While, yes, Gerrard was popping up with the odd goal or two, there was still so much more he could do. Benitez sought to bring back Gerrard to where he truly belonged, in the centre.


With new signing Xabi Alonso giving Gerrard more freedom in attack, he was let loose under Rafa Benitez. Playing as a number 10 behind Milan Baros, he played the 1 in Liverpool’s 4-3-1-2 formation.

Given superior numbers in the midfield third, the reds almost always had a spare man - most of the time being Gerrard himself. And, with the 4-3-1-2 being a compact formation, their game would usually revolve around short-one touch passes to move the opposition around in the central zone, a playstyle that was suited extremely well to Gerrard’s play style.


Due to this, the opposition’s backline was left with two options - to push up forward limiting the space Gerrard has or sitting deep to avoid any balls over the top of the defence.


Both had flaws that Gerrard could exploit.


If the defence stepped up, his excellent ability to play in tight spaces meant that he could find just enough room to play his lauded penetrating passes to an unmarked Baros or Luis Garcia.

However, if they sat back, the defence would find themselves leaving space in front of them - space that Gerrard could drive into and unleash one of his trademark low-driven thunderbolts.


These two factors made him one of the most feared attacking midfielders in Europe and his stats under Benitez was very impressive. Scoring 13 goals in his first season under Rafa was only the beginning.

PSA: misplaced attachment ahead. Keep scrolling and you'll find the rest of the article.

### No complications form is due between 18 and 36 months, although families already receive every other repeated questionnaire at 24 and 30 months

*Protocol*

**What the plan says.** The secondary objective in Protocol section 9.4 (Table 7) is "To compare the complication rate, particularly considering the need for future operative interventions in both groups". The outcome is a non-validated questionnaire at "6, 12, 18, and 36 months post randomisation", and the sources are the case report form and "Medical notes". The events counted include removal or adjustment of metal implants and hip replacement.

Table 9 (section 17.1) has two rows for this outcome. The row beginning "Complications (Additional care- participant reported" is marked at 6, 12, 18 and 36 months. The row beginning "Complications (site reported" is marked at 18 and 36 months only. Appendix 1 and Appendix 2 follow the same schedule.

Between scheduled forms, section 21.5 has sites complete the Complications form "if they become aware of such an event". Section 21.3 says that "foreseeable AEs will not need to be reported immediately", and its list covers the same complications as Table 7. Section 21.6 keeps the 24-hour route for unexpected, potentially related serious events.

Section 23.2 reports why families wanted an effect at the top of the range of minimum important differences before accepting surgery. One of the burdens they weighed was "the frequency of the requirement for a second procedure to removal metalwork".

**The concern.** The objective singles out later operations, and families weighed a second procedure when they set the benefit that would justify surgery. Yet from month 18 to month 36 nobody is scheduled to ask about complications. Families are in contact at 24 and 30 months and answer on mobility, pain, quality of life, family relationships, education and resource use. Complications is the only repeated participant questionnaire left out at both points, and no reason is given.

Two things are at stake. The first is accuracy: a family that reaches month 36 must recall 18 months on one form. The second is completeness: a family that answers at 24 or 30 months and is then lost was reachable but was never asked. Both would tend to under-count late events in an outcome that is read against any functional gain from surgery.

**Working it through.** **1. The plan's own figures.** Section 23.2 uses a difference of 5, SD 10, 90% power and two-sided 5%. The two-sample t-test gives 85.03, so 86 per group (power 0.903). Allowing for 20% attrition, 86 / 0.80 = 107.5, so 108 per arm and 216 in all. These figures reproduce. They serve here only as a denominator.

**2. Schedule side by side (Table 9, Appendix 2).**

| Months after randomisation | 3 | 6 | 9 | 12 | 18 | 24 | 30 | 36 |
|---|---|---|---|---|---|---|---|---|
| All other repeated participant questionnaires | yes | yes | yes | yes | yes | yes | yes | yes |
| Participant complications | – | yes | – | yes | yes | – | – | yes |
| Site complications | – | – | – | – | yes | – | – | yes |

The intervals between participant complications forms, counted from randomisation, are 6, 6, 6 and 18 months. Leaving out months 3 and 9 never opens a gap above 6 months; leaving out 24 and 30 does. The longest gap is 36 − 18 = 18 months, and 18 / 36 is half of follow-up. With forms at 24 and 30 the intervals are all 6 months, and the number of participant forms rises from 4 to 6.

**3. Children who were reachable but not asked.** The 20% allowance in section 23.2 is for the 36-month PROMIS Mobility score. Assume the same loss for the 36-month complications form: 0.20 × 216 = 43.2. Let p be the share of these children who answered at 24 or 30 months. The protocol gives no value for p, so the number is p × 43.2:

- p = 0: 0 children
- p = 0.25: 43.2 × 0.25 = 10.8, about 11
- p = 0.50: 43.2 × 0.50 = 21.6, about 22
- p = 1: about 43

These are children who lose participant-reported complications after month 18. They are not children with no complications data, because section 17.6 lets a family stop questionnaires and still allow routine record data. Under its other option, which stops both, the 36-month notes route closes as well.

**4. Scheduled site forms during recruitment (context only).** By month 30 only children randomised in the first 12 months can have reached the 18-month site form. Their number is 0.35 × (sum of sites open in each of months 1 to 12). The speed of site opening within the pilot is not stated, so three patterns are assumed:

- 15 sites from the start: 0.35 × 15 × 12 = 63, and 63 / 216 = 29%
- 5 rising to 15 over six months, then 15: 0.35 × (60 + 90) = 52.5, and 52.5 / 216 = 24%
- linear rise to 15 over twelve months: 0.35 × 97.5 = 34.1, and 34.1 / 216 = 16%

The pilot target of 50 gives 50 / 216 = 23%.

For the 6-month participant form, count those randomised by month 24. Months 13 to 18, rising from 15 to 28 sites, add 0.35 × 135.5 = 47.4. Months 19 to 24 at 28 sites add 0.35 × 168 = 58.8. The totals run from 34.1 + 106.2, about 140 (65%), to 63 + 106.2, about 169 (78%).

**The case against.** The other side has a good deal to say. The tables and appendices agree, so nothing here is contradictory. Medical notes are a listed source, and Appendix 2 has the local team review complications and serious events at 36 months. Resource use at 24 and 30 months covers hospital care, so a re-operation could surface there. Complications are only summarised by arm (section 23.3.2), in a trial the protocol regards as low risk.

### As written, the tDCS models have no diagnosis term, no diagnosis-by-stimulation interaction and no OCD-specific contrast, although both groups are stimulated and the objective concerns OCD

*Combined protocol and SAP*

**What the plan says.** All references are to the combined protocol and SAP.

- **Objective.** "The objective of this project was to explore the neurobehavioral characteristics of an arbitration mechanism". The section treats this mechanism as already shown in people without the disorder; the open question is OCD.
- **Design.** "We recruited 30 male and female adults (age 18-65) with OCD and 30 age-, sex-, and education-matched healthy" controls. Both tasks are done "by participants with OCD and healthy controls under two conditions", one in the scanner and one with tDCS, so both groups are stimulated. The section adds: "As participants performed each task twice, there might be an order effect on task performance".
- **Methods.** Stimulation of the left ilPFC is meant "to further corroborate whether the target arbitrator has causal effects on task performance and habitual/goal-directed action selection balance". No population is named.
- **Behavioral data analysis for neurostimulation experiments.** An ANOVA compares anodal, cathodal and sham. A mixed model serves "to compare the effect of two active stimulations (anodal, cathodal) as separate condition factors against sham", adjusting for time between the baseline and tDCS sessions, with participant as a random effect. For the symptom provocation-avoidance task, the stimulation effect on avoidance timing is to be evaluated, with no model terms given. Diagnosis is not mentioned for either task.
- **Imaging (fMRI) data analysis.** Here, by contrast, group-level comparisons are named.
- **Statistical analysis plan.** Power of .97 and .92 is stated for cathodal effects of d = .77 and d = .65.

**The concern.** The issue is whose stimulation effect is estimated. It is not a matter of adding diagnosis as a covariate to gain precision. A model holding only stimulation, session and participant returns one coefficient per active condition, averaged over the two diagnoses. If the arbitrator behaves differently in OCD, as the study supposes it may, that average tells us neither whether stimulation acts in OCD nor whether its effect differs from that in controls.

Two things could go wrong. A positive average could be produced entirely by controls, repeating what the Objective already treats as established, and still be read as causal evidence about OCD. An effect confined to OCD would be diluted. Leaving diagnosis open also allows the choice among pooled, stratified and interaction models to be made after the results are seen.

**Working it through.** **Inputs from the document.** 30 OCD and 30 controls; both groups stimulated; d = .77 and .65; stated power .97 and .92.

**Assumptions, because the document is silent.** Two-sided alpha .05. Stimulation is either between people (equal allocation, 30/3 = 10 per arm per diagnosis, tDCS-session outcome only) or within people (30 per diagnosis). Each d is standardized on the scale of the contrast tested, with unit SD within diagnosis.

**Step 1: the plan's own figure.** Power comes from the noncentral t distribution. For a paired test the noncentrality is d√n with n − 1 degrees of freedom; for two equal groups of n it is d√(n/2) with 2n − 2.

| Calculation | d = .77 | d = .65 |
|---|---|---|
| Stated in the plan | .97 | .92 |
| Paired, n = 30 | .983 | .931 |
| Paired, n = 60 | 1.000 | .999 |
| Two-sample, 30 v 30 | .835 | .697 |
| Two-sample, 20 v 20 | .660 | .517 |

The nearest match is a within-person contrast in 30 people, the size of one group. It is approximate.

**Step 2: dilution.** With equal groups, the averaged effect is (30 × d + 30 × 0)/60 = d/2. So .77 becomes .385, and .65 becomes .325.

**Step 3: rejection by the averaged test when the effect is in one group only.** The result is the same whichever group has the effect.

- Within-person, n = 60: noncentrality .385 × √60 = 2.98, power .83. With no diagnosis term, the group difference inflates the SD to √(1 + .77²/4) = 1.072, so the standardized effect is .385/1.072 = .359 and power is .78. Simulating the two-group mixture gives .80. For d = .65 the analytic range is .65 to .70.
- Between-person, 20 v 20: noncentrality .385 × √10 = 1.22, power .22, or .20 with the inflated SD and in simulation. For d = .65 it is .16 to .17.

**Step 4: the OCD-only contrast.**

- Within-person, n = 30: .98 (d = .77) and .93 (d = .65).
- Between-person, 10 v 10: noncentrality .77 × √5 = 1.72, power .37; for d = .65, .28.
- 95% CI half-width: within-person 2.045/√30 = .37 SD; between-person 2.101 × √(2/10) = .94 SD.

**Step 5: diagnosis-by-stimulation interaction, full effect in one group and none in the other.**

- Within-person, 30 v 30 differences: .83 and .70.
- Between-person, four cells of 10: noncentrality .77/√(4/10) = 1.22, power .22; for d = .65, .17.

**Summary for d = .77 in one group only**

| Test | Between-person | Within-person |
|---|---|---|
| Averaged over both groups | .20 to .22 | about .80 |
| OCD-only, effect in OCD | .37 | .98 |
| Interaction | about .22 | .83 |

He would go on to score 55 more in the next 3 seasons with also contributing 35 assists.


Going into the 08/09 season, new signing Javier Mascherano gave Gerrard even more freedom to go forward. He had one of his best seasons in a red shirt, as he formed a great partnership with Fernando Torres, scoring 24 goals and dishing out 13 assists, being amongst the best midfielders in the world in the process.



The Regista

As Alonso, Torres and Mascherano left, Gerrard’s superb physical ability started to depart as well. And as injuries took their toll, he was as slow as ever. The ability Gerrard had founded his playstyle on had all disappeared.


After Brendan Rodgers tried him in multiple different positions, he finally one that could accommodate the ageing Anfield legend, the Regista.

Gerrard fit perfectly.


His lack of pace wouldn’t become a factor as Joe Allen and Jordan Henderson would be doing all the running for him. He also had plenty of time on the ball, as he was situated in deeper areas, to be able to distribute easily.

Despite the stats not looking particularly pleasing, Gerrard played a big role in the latter stages of his career, pushing Liverpool on for a title push in 2013/14. His ability to adapt to the needs of football and the limitations of his body is what separated him from the rest.


A Fitting End

Over the course of his time at Liverpool, Stevie G tried and fit many different roles, often in relation to which stage of his career he was at - to a remarkably high level.


So in 14/15, when he finally left the club he had been at for most of his life, the fans gave him the deserved respect of a legend that had transformed their very own Liverpool landscape.